Made in L.A. 2012
HAMMER MUSEUM, LA><ART,
AND THE LOS ANGELES MUNICIPAL ART GALLERY
JUNE 2 – SEPTEMBER 2, 2012
Last year, in Chicago, for the first time anywhere, I taught a course on 20th and 21st century Los Angeles art, a survey that started with artists from the 1920s. I was confident that the early stuff would be a revelation, if only because of how much effort is still put into maintaining the notion that everything started at the admittedly vital Ferus Gallery. This mythic birthplace likely sticks so well because of its stylish photographic documentation, making it appear as if it took until the late 1950s for L.A. art to have a local audience, and a fabulous one at that. That conclusion is far from accurate, but it contributes to the larger legend that proclaims, when it comes to homegrown in L.A. art, that production has always far outweighed consumption, at least until just a few years ago.
Nonetheless, maybe things are different now, especially if we buy the title of the catalogue introduction to this comprehensive biennial exhibition: “Los Angeles is everywhere.” “Yes, okay,” I thought when I read the essay written by the five curators. After all, every important gallery off the top of my head has at least one L.A. artist in its roster. More importantly, every cliché that has been attached to what has made Ferus-and-after L.A. art L.A. art (whether that be with material labels like “finish fetish” or exhibition titles-as-themes like “Helter Skelter” and “Sunshine & Noir”) can be found in the work of artists who will never live here, or even visit. Skipping past the largely persuasive prose, the variety of art works from the 60 artists included in this show confirms that Los Angeles art is everywhere because Los Angeles artists have never been required to be Los Angeles artists. Put another way, I’m not the only person to claim that Mike Kelley, the artist to whom this biennial is rightly dedicated, remained a Detroit artist from brilliant beginning to tragic end—and that was not only okay, but also essential to building what is by almost all accounts a vibrant scene that L.A. could claim.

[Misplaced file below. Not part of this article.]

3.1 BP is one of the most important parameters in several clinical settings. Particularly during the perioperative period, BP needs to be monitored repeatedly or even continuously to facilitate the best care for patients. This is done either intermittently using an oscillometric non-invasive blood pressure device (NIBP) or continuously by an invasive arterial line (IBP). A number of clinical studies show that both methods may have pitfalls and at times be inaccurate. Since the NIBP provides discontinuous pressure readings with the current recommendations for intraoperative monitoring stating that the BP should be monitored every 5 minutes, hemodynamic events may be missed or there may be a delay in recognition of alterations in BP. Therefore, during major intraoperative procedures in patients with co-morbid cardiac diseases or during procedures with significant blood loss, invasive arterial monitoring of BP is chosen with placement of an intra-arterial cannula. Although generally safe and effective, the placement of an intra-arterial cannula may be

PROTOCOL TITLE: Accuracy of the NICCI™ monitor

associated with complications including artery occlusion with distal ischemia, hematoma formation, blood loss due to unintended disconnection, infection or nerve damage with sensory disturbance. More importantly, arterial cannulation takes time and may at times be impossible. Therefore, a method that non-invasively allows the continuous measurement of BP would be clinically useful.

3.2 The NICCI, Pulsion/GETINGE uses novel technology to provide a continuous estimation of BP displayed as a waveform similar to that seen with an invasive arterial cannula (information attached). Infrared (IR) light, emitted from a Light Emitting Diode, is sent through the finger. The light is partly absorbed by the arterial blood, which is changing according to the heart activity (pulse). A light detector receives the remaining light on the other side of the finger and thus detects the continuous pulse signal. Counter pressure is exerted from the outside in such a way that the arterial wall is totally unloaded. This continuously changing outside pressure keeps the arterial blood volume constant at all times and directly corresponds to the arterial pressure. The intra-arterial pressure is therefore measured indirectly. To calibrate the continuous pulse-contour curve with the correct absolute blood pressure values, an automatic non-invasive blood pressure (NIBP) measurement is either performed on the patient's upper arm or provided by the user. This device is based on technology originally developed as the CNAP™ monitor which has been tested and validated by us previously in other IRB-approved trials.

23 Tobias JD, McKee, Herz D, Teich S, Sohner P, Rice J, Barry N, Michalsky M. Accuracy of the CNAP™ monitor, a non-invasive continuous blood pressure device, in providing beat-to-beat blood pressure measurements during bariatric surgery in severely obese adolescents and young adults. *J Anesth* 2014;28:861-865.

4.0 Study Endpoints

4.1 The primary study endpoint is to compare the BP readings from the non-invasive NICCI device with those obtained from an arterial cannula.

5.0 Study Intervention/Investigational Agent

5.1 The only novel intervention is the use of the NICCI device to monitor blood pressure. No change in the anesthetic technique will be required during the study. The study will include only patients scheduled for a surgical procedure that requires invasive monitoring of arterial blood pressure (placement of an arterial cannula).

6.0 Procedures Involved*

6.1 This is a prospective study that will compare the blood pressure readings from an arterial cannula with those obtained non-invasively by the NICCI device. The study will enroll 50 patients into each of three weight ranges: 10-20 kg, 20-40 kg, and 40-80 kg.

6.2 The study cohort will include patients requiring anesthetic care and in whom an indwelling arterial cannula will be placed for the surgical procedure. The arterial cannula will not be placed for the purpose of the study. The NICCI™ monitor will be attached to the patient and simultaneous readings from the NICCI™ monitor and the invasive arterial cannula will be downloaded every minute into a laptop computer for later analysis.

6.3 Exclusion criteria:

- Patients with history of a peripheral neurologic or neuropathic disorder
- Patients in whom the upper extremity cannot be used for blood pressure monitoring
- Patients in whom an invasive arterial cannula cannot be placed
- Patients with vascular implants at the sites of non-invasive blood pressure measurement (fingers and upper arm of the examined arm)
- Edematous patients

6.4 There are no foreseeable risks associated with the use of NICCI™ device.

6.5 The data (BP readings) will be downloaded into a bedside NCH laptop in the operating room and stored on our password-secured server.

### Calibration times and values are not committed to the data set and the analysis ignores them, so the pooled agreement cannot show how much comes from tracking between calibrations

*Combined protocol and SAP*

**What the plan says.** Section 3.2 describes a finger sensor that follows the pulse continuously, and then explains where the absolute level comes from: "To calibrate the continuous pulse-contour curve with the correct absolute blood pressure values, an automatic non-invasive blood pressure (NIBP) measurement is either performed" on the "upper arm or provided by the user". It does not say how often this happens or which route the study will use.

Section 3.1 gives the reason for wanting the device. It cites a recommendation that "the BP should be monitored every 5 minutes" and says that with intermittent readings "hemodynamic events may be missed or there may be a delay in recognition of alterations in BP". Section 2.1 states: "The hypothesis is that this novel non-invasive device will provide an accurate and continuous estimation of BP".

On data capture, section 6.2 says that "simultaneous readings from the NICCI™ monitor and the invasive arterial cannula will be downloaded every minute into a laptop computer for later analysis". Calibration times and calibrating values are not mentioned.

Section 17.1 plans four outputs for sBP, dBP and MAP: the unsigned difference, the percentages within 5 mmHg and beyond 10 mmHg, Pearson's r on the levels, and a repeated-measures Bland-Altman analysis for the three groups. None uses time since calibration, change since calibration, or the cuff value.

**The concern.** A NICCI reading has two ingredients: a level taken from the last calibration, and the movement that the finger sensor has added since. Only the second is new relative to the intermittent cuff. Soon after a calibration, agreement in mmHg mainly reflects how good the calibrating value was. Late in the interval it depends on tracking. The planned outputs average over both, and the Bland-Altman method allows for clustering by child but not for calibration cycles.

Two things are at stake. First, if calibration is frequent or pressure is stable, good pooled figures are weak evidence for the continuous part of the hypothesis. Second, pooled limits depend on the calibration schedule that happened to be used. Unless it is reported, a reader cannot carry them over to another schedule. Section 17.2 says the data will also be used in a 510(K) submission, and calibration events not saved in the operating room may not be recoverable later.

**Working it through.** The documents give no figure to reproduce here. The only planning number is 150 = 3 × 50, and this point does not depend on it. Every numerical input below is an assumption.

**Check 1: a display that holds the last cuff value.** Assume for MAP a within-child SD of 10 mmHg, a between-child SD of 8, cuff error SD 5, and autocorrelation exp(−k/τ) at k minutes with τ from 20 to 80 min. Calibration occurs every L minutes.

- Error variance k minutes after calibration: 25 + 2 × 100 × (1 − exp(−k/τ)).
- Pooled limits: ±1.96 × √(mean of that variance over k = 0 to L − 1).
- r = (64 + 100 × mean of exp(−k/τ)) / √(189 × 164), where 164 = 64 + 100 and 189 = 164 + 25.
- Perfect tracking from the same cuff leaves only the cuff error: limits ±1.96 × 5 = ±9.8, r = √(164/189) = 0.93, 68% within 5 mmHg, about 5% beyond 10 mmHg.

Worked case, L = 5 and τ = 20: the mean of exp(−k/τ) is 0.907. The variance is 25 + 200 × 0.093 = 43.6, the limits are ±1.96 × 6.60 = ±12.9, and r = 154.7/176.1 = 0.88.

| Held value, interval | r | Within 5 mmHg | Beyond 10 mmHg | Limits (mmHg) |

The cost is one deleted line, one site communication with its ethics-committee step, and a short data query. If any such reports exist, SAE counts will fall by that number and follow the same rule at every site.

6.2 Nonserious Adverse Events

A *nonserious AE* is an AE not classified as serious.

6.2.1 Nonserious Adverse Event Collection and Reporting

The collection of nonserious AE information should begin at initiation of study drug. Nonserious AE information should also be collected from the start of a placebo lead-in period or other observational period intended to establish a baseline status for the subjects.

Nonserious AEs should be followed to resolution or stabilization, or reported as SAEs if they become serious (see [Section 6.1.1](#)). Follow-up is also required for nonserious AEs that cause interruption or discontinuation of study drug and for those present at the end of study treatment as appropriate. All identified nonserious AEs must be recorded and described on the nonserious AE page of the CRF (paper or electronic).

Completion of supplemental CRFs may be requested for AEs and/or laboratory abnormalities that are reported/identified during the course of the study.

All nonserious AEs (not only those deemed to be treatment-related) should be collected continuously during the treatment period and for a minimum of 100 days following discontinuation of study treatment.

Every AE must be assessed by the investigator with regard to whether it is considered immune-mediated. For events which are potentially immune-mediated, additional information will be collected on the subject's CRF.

What we’re faced with, more often than not, then, are art works that simultaneously fulfill the single requirement of the exhibition—made in L.A.—while stretching the boundaries of location, as well as those of production and consumption, in order to make all of that elasticity a key component of the work itself. A particularly compelling work is Vishal Jugdeo’s “Goods Carrier” (2012), an installation that integrates video filmed in Mumbai (with actors playing out portions of inexplicable arguments) with props in the space that, on occasion, are remotely activated. For example, as someone picks up paper in the video, a sheet of paper moves across a wire strung across the gallery space; after moving to take a closer look I was able to read it: “Change the room/Change the view/Change the words/Change the world.” Perhaps it’s inevitable that for every successful work like Jugdeo’s, there is another of a similar type that fails: In this instance, Michele O’Marah’s disappointing video installation “Blow Me” (2012), that purports to expand upon the tragic arc of the life of fashion expert Isabella Blow—a subject with tremendous potential—but only manages to get tripped up by a cast of emerging L.A. artists struggling with its clumsy script.